As noted late in 2008, HarperCollins published The Green Bible with much publicity and fanfare. They even created a website for it. At the time of its release, I made some preliminary comments about it. While I felt it had some interesting features, I couldn't help but wonder why they didn't include the Deuterocanonicals/Apocrypha. This makes it even more curious considering the fact that they included an essay by Pope John Paul II. So, at that point, I just decided to forget about the Green Bible, which I pretty much did until I read a review of it in the February edition of Christianity Today.
The review, by Telford Work, does a pretty good job analyzing the drawbacks to the Green Bible. One of his main objections of the Green Bible is that its very purpose, which is to help people "see God's vision for creation and help them engage in the work of healing and sustaining it", seems to simply make the Bible "a vehicle" for a political agenda. While it is important to promote stewardship for creation, which is certainly clear from reading the Bible, it just seems that the editors of the Green Bible came into the project trying to force an agenda into the message of the Bible. This seems to be the wrong way around.
To further his point, he quotes from the NRSV preface, written by the late, highly esteemed Bruce Metzger, where it says: "The Bible carries its full message, not to those who regard it simply as a noble literary heritage of the past or who wish to use it to enhance political purposes and advance otherwise desirable goals, but to all persons and communities who read it so that they may discern and understand what God is saying to them." Touche.
While I encourage you to read the rest of the article for your self, I would like to point out a couple of other places where I think Telford Work makes good sense:
1) "The two testaments' central concerns—covenanted Israel, anointed Jesus, and missional church—are pushed aside by the green passages that testify, or are made to testify, on environmentalism's behalf. Yet if the editors narrowed their criteria or applied them strictly, much less of The Green Bible would be in green, and that would give the false impression of biblical indifference. This double bind makes The Green Bible an awkward witness to the strong theological case that can actually be made for creation care. Despite the publisher's intent, spending time with The Green Bible makes me more aware than ever of the gulf separating ancient Israel from the Sierra Club, and warier of forcing environmentalism, anti-environmentalism, or any other contemporary agenda into passages of Scripture."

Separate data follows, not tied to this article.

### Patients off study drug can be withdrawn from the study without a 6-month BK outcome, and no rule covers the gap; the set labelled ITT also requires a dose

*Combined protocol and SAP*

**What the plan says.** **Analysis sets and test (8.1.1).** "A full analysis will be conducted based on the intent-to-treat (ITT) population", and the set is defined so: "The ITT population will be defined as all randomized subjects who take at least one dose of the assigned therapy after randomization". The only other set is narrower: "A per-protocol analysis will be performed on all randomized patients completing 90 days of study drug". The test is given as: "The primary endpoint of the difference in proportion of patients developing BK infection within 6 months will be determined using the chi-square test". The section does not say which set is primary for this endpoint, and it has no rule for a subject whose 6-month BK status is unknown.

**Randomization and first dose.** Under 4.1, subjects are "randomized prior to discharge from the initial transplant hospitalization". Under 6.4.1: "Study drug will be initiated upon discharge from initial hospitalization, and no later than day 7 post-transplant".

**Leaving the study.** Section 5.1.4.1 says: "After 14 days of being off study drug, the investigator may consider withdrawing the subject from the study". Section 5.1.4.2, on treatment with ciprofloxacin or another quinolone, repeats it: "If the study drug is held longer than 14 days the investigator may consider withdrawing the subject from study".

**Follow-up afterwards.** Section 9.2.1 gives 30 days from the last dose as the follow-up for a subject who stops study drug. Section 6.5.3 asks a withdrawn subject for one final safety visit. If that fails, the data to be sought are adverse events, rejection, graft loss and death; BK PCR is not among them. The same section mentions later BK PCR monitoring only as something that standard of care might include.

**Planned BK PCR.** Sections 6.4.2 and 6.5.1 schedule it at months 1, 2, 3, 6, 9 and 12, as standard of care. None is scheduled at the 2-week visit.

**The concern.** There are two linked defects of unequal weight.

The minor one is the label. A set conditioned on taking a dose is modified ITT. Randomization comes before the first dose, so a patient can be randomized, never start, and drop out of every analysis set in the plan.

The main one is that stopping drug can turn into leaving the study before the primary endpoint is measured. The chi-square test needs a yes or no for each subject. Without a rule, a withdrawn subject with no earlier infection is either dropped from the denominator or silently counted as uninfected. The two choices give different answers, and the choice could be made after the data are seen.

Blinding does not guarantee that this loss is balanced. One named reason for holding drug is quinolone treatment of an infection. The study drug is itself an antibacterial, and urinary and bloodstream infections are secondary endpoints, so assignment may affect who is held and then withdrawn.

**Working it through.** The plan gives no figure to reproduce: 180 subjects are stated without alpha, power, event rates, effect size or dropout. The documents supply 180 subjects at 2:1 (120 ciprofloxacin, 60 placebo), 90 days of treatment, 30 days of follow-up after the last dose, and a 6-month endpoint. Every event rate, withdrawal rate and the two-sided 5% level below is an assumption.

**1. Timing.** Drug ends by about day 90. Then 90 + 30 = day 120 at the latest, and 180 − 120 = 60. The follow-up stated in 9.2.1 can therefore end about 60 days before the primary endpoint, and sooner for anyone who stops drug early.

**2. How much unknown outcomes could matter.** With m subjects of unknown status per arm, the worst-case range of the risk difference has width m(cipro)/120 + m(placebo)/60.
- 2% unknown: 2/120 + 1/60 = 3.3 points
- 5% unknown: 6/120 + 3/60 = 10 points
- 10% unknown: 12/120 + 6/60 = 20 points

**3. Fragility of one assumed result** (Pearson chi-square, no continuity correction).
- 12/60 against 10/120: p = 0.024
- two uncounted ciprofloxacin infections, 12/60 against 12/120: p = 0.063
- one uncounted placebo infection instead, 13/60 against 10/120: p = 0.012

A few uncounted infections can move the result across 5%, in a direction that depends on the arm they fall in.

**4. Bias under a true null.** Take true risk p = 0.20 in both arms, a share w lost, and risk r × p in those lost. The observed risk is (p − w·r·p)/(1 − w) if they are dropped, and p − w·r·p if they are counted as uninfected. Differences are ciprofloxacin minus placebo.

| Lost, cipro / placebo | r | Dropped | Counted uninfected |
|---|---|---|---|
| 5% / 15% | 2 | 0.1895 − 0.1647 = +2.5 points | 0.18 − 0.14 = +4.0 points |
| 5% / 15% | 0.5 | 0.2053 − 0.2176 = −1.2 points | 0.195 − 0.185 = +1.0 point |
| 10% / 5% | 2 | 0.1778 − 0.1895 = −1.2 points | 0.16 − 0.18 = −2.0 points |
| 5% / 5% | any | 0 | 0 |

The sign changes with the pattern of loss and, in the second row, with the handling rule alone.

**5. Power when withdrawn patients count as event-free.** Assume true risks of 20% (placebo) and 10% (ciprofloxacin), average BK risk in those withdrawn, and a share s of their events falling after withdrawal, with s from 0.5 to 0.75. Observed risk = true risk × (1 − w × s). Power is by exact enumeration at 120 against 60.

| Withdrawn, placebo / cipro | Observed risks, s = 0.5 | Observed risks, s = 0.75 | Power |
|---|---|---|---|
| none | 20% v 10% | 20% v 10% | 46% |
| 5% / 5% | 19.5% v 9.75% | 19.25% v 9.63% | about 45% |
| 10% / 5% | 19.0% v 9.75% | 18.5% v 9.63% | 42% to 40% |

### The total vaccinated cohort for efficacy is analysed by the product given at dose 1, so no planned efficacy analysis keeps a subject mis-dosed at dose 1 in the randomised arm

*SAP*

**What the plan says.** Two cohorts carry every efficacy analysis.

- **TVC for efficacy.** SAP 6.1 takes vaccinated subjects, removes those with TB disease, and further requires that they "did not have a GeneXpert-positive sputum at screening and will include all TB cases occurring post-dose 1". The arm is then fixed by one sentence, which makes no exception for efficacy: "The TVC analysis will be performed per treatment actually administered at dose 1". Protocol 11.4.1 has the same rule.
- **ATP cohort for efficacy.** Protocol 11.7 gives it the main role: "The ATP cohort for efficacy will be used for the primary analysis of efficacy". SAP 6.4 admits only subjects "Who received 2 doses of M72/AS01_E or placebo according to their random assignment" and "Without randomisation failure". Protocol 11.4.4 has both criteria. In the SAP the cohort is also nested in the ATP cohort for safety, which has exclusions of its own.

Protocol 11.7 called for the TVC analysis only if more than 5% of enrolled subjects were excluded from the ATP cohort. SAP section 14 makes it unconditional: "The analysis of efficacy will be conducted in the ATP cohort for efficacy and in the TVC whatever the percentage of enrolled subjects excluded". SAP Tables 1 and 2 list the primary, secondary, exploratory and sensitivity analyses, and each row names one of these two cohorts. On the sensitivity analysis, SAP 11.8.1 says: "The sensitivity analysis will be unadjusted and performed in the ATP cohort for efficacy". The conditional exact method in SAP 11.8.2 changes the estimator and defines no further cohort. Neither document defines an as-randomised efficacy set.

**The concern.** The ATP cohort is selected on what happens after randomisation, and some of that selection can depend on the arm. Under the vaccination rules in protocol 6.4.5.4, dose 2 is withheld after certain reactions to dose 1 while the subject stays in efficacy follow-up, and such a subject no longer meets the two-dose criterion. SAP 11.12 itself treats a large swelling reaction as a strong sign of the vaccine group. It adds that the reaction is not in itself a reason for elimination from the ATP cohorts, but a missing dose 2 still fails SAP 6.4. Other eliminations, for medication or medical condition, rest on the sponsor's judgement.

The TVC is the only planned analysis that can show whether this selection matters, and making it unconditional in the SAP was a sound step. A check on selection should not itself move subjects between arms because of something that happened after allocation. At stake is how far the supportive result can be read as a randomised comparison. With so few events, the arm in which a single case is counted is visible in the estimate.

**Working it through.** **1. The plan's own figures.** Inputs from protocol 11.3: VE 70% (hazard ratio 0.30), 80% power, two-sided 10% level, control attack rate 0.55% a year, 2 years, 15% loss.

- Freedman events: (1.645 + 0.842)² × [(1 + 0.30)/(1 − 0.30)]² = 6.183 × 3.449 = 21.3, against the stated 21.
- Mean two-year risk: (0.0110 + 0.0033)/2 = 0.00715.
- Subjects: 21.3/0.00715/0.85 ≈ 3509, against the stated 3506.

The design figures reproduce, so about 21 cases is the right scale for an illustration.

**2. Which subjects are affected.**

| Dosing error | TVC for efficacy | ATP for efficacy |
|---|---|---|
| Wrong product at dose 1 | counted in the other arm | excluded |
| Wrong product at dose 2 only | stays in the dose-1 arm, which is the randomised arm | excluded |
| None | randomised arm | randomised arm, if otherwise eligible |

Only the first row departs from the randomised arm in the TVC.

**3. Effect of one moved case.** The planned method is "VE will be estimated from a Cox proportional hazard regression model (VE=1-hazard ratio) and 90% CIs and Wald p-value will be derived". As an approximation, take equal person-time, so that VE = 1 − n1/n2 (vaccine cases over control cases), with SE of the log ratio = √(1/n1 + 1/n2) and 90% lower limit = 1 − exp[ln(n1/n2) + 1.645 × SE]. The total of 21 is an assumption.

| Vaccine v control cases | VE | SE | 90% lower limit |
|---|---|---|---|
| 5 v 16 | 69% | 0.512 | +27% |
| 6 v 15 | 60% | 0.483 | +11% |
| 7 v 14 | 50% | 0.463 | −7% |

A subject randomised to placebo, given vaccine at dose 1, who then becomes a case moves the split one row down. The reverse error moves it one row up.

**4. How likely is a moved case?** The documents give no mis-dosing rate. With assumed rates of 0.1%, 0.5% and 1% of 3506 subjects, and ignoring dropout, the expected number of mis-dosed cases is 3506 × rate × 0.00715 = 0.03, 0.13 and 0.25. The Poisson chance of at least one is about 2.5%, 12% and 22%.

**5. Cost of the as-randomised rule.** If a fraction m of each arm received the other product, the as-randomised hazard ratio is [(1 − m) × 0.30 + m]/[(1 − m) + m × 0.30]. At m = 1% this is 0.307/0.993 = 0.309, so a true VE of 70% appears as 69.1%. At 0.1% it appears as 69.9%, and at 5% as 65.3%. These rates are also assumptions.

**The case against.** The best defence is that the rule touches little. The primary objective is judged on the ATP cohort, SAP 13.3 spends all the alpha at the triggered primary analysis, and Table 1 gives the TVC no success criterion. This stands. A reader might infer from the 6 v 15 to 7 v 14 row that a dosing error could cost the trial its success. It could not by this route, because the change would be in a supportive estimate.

2) "The strongest part of The Green Bible is the introductory essays. While their quality is uneven, some stand out as insightful theological affirmations of creation care—particularly those of John Paul II and N. T. Wright. These do the book's heavy lifting. Indeed, they bear nearly its entire intellectual burden."
Unfortunately, projects like 'The Green Bible' only reinforce the popular mistaken notion that the NRSV is a 'liberal Bible'
You certainly hit on what is a major image problem for the NRSV. I think most of the complaints that it is "too liberal" to be unwarrented. Yet, it also doesn't help that most of the endorsers of the NRSV at NRSV.net seem to be liberal in their theology and Biblical criticism. Perhaps they should get a quote from NT Wright, who typically uses the NRSV in his scholarly works.
I love Telford Work's line:
"Despite the publisher's intent, spending time with The Green Bible makes me more aware than ever of the gulf separating ancient Israel from the Sierra Club, and warier of forcing environmentalism, anti-environmentalism, or any other contemporary agenda into passages of Scripture."
I don't doubt that some passages are pro-creation, but to allocate every passage in green as pro-environment can almost render this bible as inaccurate.
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